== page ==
Jaroslav Pelikan: Wide-Ranging Historian of Christian Traditions, Dies at 82

Historians in the News

Jaroslav Jan Pelikan, a Yale scholar and historian of religion who interpreted Christian tenets to a vast lay audience in the English-speaking world, died on Saturday at his home in Hamden, Conn. He was 82.

The cause was lung cancer, said his son Michael.

A prolific author of essays and nearly 40 books, Dr. Pelikan joined the Yale faculty in 1962 and was appointed Sterling professor of history 10 years later. He wrote more than a dozen reference works covering the entire history of Christianity.

Among his important books were "The Christian Tradition: A History of the Development of Doctrine" in five volumes (University of Chicago Press, 1971-1989); "The Riddle of Roman Catholicism" (Abingdon, 1959); and a multivolume English edition of Martin Luther's writings.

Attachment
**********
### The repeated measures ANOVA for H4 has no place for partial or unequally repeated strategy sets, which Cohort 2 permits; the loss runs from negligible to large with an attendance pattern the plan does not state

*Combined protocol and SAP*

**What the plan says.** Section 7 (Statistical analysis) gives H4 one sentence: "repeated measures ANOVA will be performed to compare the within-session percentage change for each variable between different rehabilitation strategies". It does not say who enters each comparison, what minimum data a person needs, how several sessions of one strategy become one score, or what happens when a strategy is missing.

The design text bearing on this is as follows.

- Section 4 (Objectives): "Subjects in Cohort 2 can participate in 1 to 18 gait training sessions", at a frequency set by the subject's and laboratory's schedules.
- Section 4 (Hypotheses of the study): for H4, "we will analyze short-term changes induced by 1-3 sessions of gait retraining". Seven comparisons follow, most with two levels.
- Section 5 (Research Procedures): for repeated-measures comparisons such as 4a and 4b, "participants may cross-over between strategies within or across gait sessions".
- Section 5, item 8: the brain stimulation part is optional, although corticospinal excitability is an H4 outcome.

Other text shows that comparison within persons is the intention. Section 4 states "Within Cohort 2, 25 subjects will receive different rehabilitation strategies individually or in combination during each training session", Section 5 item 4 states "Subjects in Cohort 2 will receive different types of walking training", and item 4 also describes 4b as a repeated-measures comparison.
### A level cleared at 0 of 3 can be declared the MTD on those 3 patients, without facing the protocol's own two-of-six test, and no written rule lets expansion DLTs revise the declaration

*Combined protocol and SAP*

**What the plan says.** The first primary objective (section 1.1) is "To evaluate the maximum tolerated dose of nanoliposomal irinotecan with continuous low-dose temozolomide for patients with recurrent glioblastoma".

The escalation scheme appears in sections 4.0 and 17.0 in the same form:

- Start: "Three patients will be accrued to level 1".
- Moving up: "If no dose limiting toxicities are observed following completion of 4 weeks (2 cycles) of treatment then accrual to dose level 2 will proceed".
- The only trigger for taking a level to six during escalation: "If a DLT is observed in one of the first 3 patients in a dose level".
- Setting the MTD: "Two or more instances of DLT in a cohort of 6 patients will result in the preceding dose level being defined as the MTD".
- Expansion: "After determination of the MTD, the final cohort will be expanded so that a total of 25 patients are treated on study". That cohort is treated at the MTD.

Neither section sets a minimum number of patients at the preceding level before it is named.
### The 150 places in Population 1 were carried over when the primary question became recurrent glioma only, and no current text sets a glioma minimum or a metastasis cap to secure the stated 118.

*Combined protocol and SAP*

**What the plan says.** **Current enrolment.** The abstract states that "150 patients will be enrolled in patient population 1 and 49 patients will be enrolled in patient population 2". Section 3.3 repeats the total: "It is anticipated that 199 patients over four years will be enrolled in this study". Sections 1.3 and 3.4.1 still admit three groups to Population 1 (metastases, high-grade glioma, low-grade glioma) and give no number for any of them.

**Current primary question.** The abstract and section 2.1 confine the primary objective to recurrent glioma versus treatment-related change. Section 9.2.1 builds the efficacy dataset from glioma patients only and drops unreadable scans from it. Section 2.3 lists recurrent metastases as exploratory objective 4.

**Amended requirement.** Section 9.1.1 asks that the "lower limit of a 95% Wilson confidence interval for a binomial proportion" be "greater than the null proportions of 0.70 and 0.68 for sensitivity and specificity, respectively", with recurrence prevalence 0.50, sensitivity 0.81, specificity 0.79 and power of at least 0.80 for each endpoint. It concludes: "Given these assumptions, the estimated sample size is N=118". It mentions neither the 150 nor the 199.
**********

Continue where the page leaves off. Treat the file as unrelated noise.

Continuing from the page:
While other historians of religion focused mostly on an era or an aspect of it, Dr. Pelikan ventured to become an authority on the gamut of Christian history. His body of work threw light on the Reformation and Medieval philosophy, Saint Augustine and Kierkegaard even as he widened church scholarship to embrace the Eastern Orthodox tradition.

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